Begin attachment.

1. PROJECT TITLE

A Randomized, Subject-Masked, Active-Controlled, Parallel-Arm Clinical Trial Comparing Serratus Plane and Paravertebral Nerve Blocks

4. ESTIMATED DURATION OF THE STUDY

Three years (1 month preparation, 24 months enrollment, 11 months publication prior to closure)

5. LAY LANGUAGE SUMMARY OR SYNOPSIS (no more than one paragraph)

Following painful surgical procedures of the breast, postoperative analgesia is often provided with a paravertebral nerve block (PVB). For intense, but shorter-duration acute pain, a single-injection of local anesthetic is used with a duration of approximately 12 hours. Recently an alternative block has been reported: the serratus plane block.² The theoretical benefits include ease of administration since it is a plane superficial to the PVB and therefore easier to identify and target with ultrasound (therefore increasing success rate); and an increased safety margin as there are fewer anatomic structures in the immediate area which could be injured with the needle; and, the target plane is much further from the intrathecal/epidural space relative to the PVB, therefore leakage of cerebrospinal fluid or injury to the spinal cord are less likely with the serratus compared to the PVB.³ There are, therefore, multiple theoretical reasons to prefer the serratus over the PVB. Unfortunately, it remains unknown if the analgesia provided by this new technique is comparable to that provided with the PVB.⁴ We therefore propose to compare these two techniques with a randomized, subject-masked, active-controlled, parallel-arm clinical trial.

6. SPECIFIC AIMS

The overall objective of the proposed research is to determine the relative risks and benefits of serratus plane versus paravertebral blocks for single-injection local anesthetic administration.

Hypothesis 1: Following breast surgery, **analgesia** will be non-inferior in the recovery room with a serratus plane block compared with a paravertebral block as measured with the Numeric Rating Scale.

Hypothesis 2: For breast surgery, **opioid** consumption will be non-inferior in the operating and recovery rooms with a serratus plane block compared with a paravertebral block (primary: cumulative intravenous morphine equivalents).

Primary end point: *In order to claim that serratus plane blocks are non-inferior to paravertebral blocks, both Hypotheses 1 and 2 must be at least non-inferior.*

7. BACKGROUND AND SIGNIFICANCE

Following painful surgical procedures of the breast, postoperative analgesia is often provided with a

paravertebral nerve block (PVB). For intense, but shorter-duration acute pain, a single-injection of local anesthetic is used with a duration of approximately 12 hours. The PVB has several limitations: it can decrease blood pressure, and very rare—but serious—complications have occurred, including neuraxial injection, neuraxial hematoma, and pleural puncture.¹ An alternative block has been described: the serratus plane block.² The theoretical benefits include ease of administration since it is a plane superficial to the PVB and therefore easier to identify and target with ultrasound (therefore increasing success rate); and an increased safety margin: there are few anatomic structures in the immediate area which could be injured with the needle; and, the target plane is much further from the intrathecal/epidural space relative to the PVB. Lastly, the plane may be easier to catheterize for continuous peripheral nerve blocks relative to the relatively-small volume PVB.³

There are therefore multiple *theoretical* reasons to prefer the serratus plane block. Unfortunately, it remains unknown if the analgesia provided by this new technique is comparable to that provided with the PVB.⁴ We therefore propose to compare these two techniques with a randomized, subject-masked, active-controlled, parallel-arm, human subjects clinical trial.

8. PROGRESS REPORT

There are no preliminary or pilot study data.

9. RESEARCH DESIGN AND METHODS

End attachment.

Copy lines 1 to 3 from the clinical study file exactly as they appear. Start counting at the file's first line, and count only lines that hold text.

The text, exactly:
1. PROJECT TITLE

A Randomized, Subject-Masked, Active-Controlled, Parallel-Arm Clinical Trial Comparing Serratus Plane and Paravertebral Nerve Blocks

4. ESTIMATED DURATION OF THE STUDY